• Jess

      That’s a great question. I think it has a lot to do with different factors, but in our case, no- we didn’t have a problem. I had a WAY bigger problem being approved for rentals in Brooklyn than we did to buy a home here.

      Our house was well within our budget (we’d been paying more monthly already- in rent- in Brooklyn) and we both had 10 years of consistent income (even if it is freelance or self-employed) and we both have good credit, so we were pre-approved quickly over the phone after we faxed over tax records, pay stubs, etc. I know that is not always the case, but we didn’t have any problem. I’m writing a piece about race and other identity factors that affect real estate issues, so stay tuned.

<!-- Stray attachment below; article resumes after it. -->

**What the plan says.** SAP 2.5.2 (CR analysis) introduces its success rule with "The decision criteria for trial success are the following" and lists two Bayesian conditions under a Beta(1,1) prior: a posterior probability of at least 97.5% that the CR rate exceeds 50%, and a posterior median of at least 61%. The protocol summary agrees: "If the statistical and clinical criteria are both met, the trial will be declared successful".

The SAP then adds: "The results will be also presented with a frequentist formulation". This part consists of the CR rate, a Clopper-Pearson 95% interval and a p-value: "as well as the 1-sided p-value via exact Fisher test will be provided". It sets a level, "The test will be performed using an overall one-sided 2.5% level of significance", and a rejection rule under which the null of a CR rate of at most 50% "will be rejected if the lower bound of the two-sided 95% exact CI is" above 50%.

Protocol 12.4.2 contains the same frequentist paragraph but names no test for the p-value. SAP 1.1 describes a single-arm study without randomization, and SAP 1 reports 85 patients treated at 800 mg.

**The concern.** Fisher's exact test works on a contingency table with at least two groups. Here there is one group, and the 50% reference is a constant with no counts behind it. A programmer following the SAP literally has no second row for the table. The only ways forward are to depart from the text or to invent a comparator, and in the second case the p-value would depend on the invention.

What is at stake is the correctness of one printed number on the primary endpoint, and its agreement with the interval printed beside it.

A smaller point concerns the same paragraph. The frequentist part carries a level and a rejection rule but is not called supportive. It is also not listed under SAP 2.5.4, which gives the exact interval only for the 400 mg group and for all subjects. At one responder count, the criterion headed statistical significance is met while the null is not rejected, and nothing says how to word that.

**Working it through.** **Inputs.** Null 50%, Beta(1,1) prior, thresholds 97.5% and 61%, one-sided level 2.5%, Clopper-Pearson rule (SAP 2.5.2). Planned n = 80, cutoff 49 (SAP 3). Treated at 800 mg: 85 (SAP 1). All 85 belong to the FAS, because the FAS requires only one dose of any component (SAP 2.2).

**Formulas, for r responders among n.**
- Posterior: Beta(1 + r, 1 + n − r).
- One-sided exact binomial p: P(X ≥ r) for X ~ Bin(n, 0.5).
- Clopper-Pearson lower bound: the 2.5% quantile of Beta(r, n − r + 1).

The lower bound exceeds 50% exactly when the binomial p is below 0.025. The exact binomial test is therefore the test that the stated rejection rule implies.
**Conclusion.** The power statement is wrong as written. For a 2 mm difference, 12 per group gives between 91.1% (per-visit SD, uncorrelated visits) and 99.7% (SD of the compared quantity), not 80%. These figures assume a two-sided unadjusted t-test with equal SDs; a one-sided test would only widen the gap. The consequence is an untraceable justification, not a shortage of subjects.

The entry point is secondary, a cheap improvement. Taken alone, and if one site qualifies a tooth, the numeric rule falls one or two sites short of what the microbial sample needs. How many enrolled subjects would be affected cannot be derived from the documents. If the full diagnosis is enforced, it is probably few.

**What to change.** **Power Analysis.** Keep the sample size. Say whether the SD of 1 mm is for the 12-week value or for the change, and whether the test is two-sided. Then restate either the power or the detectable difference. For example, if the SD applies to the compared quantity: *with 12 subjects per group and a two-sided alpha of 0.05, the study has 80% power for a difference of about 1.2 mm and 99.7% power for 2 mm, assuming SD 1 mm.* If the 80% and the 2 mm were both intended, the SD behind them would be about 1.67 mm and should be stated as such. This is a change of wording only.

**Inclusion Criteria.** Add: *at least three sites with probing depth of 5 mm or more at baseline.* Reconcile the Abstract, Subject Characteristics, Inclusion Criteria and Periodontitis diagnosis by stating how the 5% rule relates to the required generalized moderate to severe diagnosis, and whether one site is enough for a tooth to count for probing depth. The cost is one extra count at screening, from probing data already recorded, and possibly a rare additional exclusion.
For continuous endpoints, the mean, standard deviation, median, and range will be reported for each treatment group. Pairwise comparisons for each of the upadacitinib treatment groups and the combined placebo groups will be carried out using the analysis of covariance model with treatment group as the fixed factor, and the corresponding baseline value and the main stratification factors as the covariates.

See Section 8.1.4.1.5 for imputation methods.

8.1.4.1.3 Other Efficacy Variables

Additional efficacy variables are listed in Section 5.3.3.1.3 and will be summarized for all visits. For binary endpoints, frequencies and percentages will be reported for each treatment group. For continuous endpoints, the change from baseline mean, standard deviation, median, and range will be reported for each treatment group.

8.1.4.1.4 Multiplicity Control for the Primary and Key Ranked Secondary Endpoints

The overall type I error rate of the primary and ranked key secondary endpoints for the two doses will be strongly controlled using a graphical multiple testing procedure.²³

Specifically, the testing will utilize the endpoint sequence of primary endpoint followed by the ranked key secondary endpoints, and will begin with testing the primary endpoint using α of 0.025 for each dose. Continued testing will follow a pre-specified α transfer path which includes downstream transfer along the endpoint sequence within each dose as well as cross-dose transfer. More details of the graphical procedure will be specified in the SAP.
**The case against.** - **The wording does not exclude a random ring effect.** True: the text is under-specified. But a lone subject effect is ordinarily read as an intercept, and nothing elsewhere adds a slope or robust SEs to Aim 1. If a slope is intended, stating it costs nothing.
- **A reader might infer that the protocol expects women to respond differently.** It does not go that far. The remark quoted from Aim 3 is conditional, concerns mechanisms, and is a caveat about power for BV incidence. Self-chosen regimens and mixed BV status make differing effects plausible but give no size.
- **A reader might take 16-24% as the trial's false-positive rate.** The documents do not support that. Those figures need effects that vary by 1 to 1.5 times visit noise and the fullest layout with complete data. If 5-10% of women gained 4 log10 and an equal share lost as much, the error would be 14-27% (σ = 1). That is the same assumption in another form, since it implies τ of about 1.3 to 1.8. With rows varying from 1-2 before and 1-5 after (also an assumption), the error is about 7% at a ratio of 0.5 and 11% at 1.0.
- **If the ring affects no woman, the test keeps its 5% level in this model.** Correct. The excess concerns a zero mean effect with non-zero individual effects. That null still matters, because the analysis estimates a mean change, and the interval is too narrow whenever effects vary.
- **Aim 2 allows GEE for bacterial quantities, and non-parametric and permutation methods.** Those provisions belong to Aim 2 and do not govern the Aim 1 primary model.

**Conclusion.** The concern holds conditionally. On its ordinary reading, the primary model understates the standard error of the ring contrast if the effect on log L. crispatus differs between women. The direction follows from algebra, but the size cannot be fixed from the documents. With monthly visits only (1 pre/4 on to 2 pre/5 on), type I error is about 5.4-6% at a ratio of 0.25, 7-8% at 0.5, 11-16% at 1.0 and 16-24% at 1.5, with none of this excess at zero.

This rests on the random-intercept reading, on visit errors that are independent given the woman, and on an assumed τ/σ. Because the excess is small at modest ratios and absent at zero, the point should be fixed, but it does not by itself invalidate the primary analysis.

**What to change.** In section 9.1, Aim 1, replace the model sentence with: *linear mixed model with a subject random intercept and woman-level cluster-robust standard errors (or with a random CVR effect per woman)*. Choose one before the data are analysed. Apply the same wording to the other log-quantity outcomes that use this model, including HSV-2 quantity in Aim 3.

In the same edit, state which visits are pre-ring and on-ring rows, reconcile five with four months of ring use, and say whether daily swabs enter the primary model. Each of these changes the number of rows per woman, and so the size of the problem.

• My contracting/consultant coworker just bought a million dollar house in our ultra competitive area (SF Bay) and it was extremely difficult due to her contractor status. She did not know it would be a factor when they fell in love with the house and the bank did not want to give her family the loan as a result and she had to appeal, have it escalated and ultimately write a letter about her choice to be a consultant and how she and her family would afford the house. Happy to say they did get it by the skin of their teeth, but I would say look into this much further as you move toward considering a home purchase so at least you know what you are in for as it sounds like it varies by area (probably due to how competitive/expensive it is there). :)

  • Great article.
    Where/how does one “fully investigate any outstanding tax or lien issues with your home”?